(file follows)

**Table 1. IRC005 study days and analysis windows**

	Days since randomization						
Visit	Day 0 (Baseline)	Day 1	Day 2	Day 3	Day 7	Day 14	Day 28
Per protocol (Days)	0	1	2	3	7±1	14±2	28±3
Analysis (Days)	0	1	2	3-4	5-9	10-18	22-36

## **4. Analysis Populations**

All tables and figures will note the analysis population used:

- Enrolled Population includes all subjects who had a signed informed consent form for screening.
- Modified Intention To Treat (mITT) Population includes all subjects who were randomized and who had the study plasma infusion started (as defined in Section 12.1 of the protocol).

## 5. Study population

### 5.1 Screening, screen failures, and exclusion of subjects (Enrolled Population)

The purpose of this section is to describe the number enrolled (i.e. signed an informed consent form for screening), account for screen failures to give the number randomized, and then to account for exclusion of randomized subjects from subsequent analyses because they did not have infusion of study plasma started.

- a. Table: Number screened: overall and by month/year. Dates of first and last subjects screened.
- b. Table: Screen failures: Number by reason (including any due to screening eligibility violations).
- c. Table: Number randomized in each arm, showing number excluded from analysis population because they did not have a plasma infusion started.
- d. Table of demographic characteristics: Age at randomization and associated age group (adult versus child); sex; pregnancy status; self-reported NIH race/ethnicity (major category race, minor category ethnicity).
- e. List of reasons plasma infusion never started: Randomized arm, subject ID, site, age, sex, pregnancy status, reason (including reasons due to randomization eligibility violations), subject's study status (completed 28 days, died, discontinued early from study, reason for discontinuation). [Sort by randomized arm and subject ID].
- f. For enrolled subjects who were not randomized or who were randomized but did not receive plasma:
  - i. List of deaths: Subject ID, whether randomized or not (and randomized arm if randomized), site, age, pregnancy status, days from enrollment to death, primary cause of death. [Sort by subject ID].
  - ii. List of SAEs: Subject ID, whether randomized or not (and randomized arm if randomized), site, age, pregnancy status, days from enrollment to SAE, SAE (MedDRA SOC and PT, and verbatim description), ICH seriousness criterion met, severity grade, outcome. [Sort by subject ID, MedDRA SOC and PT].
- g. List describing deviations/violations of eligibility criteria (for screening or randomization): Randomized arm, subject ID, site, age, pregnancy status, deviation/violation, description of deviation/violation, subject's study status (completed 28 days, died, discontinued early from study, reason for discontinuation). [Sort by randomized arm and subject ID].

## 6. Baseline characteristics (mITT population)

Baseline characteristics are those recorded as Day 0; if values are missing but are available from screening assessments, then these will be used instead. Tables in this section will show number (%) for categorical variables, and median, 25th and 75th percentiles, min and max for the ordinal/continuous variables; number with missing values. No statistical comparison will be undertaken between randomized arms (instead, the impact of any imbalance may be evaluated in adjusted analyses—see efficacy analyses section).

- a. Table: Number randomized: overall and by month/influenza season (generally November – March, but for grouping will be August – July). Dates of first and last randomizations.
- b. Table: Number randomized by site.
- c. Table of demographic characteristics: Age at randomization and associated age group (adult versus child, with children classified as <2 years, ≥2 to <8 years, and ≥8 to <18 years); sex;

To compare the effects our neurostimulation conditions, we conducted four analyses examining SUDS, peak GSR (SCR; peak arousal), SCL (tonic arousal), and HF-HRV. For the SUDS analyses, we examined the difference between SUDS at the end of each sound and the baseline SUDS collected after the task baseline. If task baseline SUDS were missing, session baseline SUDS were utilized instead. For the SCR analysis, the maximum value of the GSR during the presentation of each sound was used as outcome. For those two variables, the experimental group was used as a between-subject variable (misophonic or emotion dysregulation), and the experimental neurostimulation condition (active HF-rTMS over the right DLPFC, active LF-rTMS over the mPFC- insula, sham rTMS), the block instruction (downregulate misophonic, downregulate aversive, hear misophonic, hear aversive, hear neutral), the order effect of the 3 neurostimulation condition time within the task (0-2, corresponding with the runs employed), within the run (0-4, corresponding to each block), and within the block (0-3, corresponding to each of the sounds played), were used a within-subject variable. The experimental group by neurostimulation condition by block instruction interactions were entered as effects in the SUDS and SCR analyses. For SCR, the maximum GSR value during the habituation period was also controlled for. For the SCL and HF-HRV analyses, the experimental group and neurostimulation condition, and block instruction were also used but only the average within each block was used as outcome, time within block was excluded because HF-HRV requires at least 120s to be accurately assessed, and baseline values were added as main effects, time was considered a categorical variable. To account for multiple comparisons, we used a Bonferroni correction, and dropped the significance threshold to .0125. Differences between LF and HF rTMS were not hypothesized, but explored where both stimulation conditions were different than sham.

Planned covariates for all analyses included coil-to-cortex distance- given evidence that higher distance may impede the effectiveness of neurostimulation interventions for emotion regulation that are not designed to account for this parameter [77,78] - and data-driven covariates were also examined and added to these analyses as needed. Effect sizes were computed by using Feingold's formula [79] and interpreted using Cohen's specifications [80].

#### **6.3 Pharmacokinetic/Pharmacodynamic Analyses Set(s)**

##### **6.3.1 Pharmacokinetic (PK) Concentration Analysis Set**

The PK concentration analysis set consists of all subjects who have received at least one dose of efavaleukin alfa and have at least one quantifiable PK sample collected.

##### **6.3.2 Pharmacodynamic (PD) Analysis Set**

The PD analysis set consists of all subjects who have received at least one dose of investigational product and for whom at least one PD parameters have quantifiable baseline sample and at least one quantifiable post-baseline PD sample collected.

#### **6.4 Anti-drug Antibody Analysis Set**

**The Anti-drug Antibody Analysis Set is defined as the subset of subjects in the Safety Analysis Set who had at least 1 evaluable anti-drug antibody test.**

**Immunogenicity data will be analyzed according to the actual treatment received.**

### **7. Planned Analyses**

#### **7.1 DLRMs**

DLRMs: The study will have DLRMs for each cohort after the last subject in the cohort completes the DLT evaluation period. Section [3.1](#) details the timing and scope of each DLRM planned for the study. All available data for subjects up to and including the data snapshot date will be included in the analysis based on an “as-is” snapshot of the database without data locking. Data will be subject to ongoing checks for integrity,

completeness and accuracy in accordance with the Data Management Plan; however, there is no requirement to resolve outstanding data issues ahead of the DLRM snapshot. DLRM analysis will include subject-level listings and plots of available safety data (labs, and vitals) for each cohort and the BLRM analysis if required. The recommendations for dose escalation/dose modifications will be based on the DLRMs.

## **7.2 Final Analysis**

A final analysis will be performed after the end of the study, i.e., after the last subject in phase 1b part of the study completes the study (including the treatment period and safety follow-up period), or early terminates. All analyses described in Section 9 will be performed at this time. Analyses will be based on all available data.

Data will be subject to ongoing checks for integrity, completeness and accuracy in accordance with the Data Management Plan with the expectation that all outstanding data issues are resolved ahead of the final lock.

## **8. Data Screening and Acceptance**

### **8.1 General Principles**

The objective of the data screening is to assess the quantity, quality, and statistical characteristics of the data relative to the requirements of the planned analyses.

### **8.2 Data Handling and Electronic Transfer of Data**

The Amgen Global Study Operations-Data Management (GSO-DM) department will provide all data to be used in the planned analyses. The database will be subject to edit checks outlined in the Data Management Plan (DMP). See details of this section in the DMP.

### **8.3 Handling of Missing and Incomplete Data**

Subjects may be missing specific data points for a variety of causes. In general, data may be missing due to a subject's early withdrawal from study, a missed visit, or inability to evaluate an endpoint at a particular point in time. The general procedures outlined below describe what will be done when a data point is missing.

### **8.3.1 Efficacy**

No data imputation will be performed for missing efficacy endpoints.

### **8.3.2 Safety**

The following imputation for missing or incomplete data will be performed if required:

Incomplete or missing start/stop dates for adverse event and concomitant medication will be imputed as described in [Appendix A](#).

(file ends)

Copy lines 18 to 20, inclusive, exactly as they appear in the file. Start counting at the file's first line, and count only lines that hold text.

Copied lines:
- f. For enrolled subjects who were not randomized or who were randomized but did not receive plasma:
  - i. List of deaths: Subject ID, whether randomized or not (and randomized arm if randomized), site, age, pregnancy status, days from enrollment to death, primary cause of death. [Sort by subject ID].
  - ii. List of SAEs: Subject ID, whether randomized or not (and randomized arm if randomized), site, age, pregnancy status, days from enrollment to SAE, SAE (MedDRA SOC and PT, and verbatim description), ICH seriousness criterion met, severity grade, outcome. [Sort by subject ID, MedDRA SOC and PT].